As the Executive Vice President at DAN Europe, Laura takes the lead in various research projects focused on understanding the physiological effects of diving on the human body. Her ultimate aim is to enhance safety measures in all types of diving and make diving an increasingly accessible and sustainable activity.

Mikki McComb-Kobza, PhD — Colorado, USA

Explorer, conservationist, educator

Mikki McComb-Kobza transformed her childhood fascination with sharks into a lifelong career in shark conservation and advocacy. The environmental changes she witnessed as a diver over 40 years became the inspiration to train new divers as lifelong ocean supporters.

Her doctoral work authoritatively described how the hammerhead shark visualizes its world and today, Mikki uses innovative techniques and citizen science to increase understanding of great white shark behavior and distribution.

She has promoted hope and action to over 500,000 people as Executive Director of Ocean First Institute, spreading her message through National Geographic, Shark Week, NPR, and CBC National Radio Canada. She also serves as adjunct faculty at CU Boulder, President of the American Elasmobranch Society, and National Fellow of the Explorers Club.

Robyn McGinn — Virginia, USA

Navy Diving program manager, Diving Life Support Systems technical expert, Navy deep sea diver

Massachusetts Maritime Academy Summa Cum Laude graduate, Robyn McGinn, graduated from the Navy Dive School as ‘Class Honor Woman’, the first government civilian employee woman to receive that designation.

Robyn is a recognized technical expert and respected professional in Navy diving, serving as the Diving Life Support Systems program manager for the Navy’s Supervisor of Salvage and Diving. She supports DoD/GOVT diving programs and foreign militaries, facilitating the outfitting of diving equipment and training internationally.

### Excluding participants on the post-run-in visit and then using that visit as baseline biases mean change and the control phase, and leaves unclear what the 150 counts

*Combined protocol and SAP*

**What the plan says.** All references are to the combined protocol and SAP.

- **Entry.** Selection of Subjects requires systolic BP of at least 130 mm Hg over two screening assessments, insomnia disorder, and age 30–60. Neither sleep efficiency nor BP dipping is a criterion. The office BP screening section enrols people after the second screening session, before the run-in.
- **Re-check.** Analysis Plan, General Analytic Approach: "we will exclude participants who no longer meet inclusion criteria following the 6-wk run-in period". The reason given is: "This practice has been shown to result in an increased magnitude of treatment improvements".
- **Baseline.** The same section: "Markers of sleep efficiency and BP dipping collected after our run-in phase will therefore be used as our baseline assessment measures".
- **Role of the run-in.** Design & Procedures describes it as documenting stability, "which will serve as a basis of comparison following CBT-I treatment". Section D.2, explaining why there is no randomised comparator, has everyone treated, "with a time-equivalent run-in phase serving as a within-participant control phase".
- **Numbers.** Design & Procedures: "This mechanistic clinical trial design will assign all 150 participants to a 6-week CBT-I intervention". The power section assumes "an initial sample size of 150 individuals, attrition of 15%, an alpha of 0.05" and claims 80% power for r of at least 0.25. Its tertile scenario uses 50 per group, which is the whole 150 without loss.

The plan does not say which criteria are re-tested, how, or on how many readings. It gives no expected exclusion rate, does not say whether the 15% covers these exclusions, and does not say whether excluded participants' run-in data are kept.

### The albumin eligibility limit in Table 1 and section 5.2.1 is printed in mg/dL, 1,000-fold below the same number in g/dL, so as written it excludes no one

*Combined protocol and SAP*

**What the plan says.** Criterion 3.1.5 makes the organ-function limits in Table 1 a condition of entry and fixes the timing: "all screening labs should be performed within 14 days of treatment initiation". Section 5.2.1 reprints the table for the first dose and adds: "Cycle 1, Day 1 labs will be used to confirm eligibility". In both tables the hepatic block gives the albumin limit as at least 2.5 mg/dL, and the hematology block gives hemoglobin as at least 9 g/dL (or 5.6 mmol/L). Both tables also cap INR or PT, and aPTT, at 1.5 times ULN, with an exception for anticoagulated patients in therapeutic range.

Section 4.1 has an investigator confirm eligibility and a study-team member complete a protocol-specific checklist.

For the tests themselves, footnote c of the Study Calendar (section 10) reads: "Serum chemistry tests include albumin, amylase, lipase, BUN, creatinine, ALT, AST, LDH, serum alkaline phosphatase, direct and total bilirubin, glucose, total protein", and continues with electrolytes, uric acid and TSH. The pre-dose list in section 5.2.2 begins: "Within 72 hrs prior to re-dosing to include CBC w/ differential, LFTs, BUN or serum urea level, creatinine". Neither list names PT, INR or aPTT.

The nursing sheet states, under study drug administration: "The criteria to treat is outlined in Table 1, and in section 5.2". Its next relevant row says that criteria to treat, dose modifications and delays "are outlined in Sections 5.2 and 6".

She is responsible for ensuring military diving equipment is built, evaluated, tested, and maintained in accordance with the Navy’s technical standards, so that divers have safe and effective equipment to perform their missions.  She also manages the Navy’s Diving Depot and ISEA, providing services to Navy Diving worldwide.

Penelope Powell (1904-1965) — UK (posthumous)

First woman cave diver, co-author of first cave diving book

Penelope ‘Mossy’ Powell was a pioneering British cave diver. She was Diver No 2 for the first successful cave dive using breathing equipment in Britain, at Wookey Hole Caves in the Mendip Hills, Somerset, on 18 August 1935.

She co-wrote the first cave diving book, The Log of the Wookey Hole Exploration Expedition: 1935.

Samantha Whitcraft — Florida, USA

Conservation biologist, oceans advocate, environmentalist

Samantha Whitcraft is a marine conservation biologist, environmentalist, and ocean advocate. Logging 5000+ research and educational dives around the world, she created the first classroom-at-sea in Jardines de la Reina National Park, Cuba.

After earning her Bachelor’s degree in natural science at Harvard and her Master of Marine Affairs & Policy at the University of Miami, Samantha worked to legally protect endangered marine species, especially sharks, whales, and manatees. She’s studied coral reef MPAs’ connectivity and investigated the shark fin trade in China all while promoting sustainable ecotourism over her 30+ year career.

Whitcraft initiated and developed Aggressor Adventures’ award-winning sustainability program, Green the Fleet, and is Executive Director of the Sea of Change Foundation, providing leadership in community-based conservation, globally.

For more information about the Women Divers Hall of Fame, log on to